Seventeen or Bust

From Wikipedia, the free encyclopedia
Jump to: navigation, search

Seventeen or Bust was a distributed computing project started in March 2002 to solve the last seventeen cases in the Sierpinski problem. The project solved eleven cases before a server loss in April 2016 forced it to cease operations. Five cases remain unsolved as of April 2017.[1] Work on the Sierpinski problem is now being done at PrimeGrid.


Seventeen or Bust old client

The goal of the project was to prove that 78557 is the smallest Sierpinski number, that is, the least odd k such that k·2n+1 is composite (i.e. not prime) for all n > 0. When the project began, there were only seventeen values of k < 78557 for which the corresponding sequence was not known to contain a prime.

For each of those seventeen values of k, the project searched for a prime number in the sequence

k·21+1, k·22+1, …, k·2n+1, …

testing candidate values n using Proth's theorem. If one was found, it proved that k was not a Sierpinski number. If the goal had been reached, the conjectured answer 78557 to the Sierpinski problem would be proven true.

There is also the possibility that some of the sequences contain no prime numbers. In that case, the search would continue forever, searching for prime numbers where none can be found. However, there is some empirical evidence suggesting the conjecture is true.[2]

Every known Sierpinski number k has a small covering set, a finite set of primes with at least one dividing k·2n+1 for each n>0. For example, for the smallest known Sierpinski number, 78557, the covering set is {3,5,7,13,19,37,73}. For another known Sierpinski number, 271129, the covering set is {3,5,7,13,17,241}. Each of the remaining sequences has been tested and none has a small covering set, so it is suspected that each of them contains primes.

The second generation of the client was based on Prime95, which is used in the Great Internet Mersenne Prime Search.

The Seventeen or Bust server went down on April, 2016, the server and backups were lost. The project is no longer active. Work on the Sierpinski problem continues at PrimeGrid.[3][4]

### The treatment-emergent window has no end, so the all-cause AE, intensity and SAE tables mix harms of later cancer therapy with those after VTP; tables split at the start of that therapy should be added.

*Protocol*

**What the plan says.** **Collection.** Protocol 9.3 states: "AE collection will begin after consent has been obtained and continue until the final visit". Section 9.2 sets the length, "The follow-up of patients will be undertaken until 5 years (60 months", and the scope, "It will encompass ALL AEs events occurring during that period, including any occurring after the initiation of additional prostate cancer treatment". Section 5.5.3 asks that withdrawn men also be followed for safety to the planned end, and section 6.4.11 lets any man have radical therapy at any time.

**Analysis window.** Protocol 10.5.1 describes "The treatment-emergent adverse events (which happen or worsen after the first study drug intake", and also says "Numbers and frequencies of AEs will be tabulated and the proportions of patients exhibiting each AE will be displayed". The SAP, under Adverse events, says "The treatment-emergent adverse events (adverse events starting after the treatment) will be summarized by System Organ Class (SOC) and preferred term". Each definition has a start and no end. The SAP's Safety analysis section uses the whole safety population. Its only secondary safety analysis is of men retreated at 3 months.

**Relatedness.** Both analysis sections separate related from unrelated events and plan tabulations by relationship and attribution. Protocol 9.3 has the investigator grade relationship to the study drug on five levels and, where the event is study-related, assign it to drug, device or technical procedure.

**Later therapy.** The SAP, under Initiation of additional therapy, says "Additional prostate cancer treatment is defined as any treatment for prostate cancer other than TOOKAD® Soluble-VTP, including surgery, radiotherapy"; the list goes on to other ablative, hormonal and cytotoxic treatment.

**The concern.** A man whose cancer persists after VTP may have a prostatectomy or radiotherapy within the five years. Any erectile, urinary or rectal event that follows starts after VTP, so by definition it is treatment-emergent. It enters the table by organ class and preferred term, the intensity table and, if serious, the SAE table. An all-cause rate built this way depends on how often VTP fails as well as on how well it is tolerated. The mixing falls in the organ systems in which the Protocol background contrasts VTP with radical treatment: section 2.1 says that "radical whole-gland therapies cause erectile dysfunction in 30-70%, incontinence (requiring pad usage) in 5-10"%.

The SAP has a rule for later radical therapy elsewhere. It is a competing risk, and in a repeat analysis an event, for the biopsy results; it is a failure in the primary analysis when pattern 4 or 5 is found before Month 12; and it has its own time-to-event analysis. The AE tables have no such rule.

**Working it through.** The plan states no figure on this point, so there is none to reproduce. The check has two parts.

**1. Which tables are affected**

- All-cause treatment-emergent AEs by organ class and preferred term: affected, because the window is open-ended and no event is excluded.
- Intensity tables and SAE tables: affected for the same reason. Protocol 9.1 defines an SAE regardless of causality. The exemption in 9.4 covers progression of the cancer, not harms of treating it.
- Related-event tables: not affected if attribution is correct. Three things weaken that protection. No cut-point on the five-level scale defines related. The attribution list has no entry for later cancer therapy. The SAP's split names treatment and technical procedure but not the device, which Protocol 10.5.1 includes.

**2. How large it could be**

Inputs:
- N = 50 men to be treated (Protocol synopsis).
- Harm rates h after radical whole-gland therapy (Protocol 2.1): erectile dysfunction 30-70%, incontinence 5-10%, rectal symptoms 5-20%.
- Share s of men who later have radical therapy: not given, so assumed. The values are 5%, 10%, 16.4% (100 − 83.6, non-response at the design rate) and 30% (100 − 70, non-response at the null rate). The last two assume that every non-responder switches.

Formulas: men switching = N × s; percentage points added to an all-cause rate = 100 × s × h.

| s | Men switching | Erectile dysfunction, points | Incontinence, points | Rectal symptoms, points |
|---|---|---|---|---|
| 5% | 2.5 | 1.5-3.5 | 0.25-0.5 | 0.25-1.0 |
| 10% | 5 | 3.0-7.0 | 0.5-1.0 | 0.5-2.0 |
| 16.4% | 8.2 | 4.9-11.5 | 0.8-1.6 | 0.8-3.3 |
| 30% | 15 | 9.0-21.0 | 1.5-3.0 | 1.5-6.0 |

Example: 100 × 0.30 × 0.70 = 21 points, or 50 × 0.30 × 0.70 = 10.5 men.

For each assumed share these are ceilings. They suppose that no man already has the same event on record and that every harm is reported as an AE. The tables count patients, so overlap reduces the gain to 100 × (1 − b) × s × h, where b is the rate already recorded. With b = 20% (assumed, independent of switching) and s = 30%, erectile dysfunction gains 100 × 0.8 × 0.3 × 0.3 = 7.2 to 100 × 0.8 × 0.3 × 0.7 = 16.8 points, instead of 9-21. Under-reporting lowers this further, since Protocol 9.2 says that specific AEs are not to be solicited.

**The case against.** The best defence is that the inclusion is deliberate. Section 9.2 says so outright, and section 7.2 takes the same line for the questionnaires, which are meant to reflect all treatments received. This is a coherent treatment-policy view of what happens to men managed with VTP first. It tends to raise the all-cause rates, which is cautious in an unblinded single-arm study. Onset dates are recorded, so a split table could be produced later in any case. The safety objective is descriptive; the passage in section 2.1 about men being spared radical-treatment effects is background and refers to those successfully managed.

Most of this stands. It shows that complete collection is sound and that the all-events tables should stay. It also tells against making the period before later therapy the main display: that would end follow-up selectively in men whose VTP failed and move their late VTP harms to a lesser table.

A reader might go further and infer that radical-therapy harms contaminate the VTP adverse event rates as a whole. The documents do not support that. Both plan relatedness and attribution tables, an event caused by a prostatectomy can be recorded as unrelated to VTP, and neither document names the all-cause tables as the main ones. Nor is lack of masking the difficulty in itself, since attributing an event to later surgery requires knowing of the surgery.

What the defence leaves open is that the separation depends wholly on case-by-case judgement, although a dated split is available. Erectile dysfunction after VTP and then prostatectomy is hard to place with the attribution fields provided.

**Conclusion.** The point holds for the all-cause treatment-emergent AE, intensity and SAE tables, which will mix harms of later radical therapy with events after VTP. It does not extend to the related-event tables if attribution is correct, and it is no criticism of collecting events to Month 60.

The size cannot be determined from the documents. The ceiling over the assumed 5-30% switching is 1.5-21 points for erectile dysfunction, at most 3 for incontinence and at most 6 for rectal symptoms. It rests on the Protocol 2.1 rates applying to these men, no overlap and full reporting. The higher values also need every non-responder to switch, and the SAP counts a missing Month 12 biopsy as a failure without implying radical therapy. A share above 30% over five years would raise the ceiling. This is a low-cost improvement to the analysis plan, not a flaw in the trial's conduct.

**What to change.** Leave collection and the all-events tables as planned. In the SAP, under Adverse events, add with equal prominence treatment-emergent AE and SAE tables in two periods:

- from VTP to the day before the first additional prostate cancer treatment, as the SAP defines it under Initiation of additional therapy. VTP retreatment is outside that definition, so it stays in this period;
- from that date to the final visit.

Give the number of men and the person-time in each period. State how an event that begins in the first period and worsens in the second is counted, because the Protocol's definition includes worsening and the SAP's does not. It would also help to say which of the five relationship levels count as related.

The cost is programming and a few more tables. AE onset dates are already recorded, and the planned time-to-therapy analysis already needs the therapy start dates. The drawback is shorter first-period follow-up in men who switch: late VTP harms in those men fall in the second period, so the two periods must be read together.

Progress of the search[edit]

Seventeen or Bust, including PrimeGrid's SoB project, has found twelve prime numbers to date:[1]

k n Digits of k·2n+1 Date of discovery Found by
46,157 698,207 210,186 26 Nov 2002 Stephen Gibson
65,567 1,013,803 305,190 03 Dec 2002 James Burt
44,131 995,972 299,823 06 Dec 2002 deviced (nickname)
69,109 1,157,446 348,431 07 Dec 2002 Sean DiMichele
54,767 1,337,287 402,569 22 Dec 2002 Peter Coels
5,359 5,054,502 1,521,561 06 Dec 2003 Randy Sundquist
28,433 7,830,457 2,357,207 30 Dec 2004 Anonymous
27,653 9,167,433 2,759,677 08 Jun 2005 Derek Gordon
4,847 3,321,063 999,744 15 Oct 2005 Richard Hassler
19,249 13,018,586 3,918,990 26 Mar 2007 Konstantin Agafonov
33,661 7,031,232 2,116,617 13 Oct 2007 Sturle Sunde
10,223 31,172,165 9,383,761 31 Oct 2016[5] Péter Szabolcs
21,181 > 31,000,000 ? > 9,331,934 ? (Search in progress)
22,699 > 31,000,000 ? > 9,331,934 ? (Search in progress)
24,737 > 31,000,000 ? > 9,331,934 ? (Search in progress)
55,459 > 31,000,000 ? > 9,331,934 ? (Search in progress)
67,607 > 31,000,000 ? > 9,331,934 ? (Search in progress)

As of November 2016 the largest of these primes, 10223·231172165+1, is the largest known prime number that is not a Mersenne prime.[6] The primes on this list over one million digits in length are the six known Colbert Numbers.[7][8]

Each of these numbers has enough digits to fill up a medium-sized novel, at least. The project is dividing numbers among its active users, in hope of finding a prime number in each of the five remaining sequences:

k·2n+1, for k = 21181, 22699, 24737, 55459, 67607.

In March 2017, n had exceeded 31,000,000 for these five k values. At that time, PrimeGrid decided to do a double check of all those smaller n values for which the Proth test residue had been lost, or for which the result had not been successfully verified by two independent computations on different computers. The double check is expected to take years.[9]

See also[edit]


  1. ^ a b Michael Goetz. "Seventeen or Bust and the Sierpinski Problem (PrimeGrid Forum)". 
  2. ^ Chris Caldwell. "Sierpinski number". 
  3. ^ Michael Goetz. "Re: Server down?". 
  4. ^ Michael Goetz. "Re: Update on". 
  5. ^ PrimeGrid Forum thread
  6. ^ "The Top Twenty Largest Known Primes". The Prime Pages. Retrieved 7 November 2016. 
  7. ^ Colbert Number - from Wolfram MathWorld. (2009-04-05). Retrieved on 2014-05-11.
  8. ^ The Prime Glossary: Colbert number. Retrieved on 2014-05-11.
  9. ^ Michael Goetz. "The SoB Double Check has begun (PrimeGrid Forum)". 

External links[edit]